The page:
Mountain Home-Grown Beauty Queen

Among the guys, it usually starts towards the end of freshman year. There are rumors of a better place, where

Among the guys, it usually starts towards the end of freshman year. There are rumors of a better place, where the girls can’t tie you in knots talking about Kant, where the nubile coeds hang on a Harvard man’s every word.

Go south to B.U., or west to Wellesley, or north to Tufts, they say—the grass is greener over there.

But FM is here to remind its readers yet again that there are beauties at Harvard.

This year, the Class of 2006 boasts at least three women who are real live beauty queens. Nina Vasan ’06 won West Virginia’s Junior Miss competition. Kristi L. Jobson ’06 won Maryland’s Junior Miss competition. Susanne C. Chock ’06, who is the only first-year from Arkansas, three-peated, winning Arkansas’ Junior Miss competition, Miss Teen of Arkansas and Miss Teen of the South.

Officially, none of these competitions judge a contestant’s looks. That is no longer politically correct. Instead, they judge a contestant’s “poise,” in addition to more tangible criteria like GPA and extracurricular activities.

But whatever you call it, Chock has lots of poise.

Her perfectly ordered, perfectly white teeth shine whenever she smiles, which is often. She has long brown hair and hazel eyes that match.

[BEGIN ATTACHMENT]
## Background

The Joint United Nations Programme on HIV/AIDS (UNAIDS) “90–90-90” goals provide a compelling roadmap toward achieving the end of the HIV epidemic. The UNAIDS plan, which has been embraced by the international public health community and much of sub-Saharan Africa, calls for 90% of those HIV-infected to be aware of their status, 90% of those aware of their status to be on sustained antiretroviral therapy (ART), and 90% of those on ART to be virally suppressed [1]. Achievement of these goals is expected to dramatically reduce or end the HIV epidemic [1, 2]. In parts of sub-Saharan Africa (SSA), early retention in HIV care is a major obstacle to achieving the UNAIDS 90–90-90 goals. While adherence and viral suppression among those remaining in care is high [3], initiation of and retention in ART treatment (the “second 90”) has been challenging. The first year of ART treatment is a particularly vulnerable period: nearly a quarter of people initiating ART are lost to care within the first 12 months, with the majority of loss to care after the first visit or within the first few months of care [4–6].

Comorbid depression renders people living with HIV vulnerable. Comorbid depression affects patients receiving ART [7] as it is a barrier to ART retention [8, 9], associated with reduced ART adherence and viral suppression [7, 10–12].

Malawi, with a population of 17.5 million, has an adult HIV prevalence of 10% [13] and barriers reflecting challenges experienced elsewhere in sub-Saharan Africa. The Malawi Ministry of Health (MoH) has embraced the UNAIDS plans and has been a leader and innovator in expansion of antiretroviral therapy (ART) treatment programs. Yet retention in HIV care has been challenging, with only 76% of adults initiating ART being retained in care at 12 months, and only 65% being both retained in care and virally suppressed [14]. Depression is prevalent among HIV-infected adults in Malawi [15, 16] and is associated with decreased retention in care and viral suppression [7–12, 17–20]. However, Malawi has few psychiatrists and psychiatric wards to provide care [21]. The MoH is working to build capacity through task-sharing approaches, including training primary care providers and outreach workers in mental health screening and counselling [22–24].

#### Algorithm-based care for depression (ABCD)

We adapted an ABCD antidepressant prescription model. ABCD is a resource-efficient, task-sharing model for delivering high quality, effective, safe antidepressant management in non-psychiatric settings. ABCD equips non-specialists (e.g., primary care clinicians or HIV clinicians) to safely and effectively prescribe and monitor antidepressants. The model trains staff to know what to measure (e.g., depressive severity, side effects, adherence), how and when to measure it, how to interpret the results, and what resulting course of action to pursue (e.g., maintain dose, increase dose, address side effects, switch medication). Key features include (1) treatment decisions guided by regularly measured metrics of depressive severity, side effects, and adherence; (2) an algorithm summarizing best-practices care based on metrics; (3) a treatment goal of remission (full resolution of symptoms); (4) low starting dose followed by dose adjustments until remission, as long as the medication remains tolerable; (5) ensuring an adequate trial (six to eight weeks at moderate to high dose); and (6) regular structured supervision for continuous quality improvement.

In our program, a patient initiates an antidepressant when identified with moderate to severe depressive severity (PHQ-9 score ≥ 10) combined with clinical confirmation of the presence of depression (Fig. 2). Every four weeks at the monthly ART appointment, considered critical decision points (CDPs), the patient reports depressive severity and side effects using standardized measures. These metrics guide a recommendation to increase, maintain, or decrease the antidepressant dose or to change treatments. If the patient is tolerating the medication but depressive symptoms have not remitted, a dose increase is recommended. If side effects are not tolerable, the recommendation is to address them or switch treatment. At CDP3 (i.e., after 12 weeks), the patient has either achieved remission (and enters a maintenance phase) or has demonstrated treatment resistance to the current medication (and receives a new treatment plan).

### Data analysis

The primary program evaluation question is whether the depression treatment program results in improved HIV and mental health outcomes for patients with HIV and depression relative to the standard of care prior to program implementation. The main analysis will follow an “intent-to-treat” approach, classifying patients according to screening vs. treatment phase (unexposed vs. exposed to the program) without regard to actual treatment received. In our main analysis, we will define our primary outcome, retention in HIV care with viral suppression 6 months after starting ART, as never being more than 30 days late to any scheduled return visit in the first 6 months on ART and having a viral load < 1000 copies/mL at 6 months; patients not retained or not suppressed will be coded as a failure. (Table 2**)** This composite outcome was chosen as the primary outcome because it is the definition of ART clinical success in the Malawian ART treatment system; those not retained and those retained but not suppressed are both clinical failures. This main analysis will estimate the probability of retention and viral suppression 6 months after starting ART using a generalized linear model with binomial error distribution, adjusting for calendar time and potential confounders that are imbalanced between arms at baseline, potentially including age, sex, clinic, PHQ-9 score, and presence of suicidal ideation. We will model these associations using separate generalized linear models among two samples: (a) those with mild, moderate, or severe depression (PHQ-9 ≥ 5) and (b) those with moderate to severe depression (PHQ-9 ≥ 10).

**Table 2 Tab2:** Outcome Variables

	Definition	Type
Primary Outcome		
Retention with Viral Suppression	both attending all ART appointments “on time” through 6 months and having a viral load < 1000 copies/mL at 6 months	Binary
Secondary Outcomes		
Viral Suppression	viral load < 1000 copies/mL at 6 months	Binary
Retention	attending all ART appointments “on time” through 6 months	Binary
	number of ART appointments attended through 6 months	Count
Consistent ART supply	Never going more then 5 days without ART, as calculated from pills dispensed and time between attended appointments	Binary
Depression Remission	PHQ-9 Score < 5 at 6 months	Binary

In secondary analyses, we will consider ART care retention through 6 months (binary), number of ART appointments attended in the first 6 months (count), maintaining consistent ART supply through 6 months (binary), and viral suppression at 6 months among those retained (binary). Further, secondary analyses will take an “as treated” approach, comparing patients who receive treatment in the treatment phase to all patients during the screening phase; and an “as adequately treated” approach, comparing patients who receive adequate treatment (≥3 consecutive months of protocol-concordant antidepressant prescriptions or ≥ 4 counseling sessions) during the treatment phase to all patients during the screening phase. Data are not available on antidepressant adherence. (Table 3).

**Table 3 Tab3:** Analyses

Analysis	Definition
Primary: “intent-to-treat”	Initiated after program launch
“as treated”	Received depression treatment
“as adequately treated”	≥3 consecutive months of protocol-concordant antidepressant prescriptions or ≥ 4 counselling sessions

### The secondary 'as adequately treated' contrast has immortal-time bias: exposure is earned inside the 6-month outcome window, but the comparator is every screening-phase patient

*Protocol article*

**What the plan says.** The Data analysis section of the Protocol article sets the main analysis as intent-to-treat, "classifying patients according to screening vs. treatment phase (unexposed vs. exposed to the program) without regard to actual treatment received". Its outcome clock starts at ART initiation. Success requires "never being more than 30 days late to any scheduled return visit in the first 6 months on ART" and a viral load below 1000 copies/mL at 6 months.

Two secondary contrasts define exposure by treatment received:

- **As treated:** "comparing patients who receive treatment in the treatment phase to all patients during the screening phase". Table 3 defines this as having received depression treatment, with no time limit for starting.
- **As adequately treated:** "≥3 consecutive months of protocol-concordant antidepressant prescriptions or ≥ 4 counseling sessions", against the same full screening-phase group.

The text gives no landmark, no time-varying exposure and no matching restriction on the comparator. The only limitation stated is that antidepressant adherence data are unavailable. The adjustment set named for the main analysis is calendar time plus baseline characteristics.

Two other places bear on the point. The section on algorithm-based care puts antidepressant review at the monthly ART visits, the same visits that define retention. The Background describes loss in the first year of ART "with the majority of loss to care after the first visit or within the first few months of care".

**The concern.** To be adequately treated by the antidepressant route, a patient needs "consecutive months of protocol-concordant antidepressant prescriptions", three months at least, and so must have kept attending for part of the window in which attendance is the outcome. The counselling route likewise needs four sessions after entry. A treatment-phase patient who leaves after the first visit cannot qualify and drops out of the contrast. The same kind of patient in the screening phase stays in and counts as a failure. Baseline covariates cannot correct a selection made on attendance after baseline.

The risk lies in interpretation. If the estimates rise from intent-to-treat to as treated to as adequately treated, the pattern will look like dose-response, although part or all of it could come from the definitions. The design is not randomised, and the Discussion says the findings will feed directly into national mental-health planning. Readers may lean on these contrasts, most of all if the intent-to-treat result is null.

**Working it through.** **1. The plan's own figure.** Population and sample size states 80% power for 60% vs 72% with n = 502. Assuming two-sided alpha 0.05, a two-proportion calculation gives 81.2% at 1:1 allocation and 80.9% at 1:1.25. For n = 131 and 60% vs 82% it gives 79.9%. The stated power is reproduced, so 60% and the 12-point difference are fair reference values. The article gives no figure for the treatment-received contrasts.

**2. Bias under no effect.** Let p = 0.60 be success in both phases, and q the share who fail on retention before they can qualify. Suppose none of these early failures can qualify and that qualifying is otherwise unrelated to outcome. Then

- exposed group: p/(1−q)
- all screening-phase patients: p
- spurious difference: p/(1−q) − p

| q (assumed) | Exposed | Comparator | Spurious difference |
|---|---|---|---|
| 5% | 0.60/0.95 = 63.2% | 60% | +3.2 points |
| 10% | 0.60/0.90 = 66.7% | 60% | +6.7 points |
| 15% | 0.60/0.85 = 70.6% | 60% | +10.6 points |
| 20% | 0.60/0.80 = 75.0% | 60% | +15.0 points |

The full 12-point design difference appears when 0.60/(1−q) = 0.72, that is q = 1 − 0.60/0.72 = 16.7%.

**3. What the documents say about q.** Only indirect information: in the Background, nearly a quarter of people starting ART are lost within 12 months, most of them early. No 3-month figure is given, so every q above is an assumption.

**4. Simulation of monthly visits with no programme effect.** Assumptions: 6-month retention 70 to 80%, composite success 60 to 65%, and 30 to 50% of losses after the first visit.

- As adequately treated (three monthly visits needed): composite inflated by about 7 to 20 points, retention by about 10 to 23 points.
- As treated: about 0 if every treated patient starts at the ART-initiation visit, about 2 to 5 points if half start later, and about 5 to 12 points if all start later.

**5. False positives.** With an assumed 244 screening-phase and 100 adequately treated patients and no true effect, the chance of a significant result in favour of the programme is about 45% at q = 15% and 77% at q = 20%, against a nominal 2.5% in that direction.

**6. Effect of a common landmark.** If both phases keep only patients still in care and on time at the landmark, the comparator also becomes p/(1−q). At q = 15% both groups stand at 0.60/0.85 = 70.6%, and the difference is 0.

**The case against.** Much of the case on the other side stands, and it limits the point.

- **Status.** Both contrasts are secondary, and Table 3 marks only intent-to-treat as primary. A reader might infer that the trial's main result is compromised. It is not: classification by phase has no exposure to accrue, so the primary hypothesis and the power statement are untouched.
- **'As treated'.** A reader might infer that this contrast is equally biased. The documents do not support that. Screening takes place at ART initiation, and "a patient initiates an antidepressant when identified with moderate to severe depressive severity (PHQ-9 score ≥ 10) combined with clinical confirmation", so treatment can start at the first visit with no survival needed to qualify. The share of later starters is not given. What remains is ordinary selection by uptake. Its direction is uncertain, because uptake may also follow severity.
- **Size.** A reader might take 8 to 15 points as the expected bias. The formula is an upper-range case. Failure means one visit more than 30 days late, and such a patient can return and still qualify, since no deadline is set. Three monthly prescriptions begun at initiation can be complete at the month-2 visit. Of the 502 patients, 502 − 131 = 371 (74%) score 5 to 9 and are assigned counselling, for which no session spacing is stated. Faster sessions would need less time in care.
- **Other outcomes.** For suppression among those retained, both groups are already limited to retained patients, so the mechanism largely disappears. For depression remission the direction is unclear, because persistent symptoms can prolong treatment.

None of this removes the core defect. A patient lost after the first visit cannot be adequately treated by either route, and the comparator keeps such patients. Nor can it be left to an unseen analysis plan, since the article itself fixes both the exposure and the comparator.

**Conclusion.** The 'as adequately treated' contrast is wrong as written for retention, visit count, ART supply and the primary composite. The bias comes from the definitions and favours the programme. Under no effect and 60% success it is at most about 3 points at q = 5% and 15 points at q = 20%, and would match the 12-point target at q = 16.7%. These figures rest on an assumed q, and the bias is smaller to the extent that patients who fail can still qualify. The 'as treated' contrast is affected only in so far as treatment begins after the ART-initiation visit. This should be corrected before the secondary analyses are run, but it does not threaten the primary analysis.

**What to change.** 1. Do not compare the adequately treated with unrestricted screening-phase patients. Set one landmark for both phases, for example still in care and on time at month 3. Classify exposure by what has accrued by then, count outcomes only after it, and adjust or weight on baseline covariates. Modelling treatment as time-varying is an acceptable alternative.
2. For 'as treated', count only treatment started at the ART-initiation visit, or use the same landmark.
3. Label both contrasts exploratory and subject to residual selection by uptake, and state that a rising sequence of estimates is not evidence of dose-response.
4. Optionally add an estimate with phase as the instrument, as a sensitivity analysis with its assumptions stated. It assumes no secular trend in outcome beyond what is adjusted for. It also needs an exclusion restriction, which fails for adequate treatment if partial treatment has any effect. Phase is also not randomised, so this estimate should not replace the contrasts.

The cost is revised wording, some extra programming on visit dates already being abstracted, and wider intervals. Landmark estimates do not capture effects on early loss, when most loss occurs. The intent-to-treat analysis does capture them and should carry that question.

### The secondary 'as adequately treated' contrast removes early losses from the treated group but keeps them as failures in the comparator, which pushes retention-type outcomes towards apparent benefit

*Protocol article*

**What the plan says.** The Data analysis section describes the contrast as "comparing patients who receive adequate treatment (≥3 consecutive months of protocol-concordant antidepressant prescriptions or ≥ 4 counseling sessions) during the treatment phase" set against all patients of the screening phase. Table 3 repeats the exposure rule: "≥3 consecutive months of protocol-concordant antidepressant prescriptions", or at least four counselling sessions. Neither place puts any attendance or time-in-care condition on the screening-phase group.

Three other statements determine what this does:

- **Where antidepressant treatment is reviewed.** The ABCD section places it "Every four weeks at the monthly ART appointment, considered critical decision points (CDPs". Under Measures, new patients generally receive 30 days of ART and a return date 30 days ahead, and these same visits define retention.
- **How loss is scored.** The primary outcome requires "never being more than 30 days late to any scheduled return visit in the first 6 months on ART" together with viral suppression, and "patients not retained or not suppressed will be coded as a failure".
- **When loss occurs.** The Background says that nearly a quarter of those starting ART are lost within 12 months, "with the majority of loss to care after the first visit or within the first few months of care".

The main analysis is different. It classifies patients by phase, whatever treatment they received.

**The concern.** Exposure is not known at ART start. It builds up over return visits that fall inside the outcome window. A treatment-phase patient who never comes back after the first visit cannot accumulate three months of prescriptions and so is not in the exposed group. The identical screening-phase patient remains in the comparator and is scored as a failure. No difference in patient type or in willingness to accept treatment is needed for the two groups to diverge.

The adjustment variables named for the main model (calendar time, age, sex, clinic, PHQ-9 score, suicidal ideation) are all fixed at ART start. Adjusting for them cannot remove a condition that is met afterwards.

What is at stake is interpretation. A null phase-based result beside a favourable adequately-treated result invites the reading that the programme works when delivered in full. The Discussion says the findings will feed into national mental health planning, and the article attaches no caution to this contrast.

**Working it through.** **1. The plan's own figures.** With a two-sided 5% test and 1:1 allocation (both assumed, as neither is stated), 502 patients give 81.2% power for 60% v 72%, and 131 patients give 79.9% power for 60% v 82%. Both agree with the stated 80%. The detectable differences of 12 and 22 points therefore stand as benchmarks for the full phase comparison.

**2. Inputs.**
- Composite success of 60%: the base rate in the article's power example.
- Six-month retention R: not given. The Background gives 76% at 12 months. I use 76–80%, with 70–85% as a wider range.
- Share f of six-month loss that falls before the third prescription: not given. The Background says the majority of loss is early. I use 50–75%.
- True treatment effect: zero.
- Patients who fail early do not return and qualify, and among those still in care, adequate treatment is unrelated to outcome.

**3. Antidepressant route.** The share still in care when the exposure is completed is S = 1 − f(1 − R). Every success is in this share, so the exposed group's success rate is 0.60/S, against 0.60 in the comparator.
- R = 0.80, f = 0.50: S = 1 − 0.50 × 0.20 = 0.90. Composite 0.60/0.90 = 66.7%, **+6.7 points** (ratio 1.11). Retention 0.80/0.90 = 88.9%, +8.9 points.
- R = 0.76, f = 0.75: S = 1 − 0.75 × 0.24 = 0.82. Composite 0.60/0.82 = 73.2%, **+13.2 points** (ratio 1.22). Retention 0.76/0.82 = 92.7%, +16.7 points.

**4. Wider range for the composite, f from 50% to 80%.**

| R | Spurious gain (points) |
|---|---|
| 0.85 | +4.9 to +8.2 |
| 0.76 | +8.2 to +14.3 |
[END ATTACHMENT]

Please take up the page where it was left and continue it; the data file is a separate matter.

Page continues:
Beauty pageants weren’t always her thing. She says she’s really more of a tomboy and had to practice walking in heels for the evening gown competition.

Her friends back home thought it was all pretty funny. One even sent her a fur-trimmed bra, joking about her new status as an ambassador of charm.

In Cambridge, Chock says she hasn’t gotten any flak about it (though, being from Arkansas, she has heard “every Clinton joke under the sun”).

“I love it,” she says of Harvard. “After coming from Arkansas, there’s so much to do here.” In her little north Arkansas town of Mountain Home, right up against the Missouri border, the main activities are going to the lake and to the movie theater. “Everyone knows everyone else,” she says.

Many of her classmates at Harvard worked as lifeguards or camp counselors to make money when they were young. As a child, Chock caught crawfish (also known as crawdads, mudbloods and mudcritters) and sold them to local fishermen for bait.

She is hardly a typical Arkansan, however. For one, she’s figured how to talk all Yankee, and two, well, she’s the only person from Arkansas in her Harvard class.

She explains that her parents aren’t from the South (her father is Chinese and her mother is German), she’s spent summers in Washington, D.C. and she travels a lot.

For Chock, the beauty pageants weren’t about affirming her good looks or popularity. She needed the scholarship money—which came out to around $2,000 in total winnings.

But that’s still a pittance when compared to the cost of a Harvard education. Her shot at the big money will come in two years, when her current reign ends and she becomes eligible for the Miss Arkansas competition, which leads up to the Miss America pageant.

Lauren Elizabeth Davidson, who won this year’s Miss Arkansas competition, won over $50,000.

Chock says she’s “thinking about” entering that pageant, and just in case, she’s training—taking voice lessons, gliding through the Science Center with a touch of grace and charm, and working on that winning smile.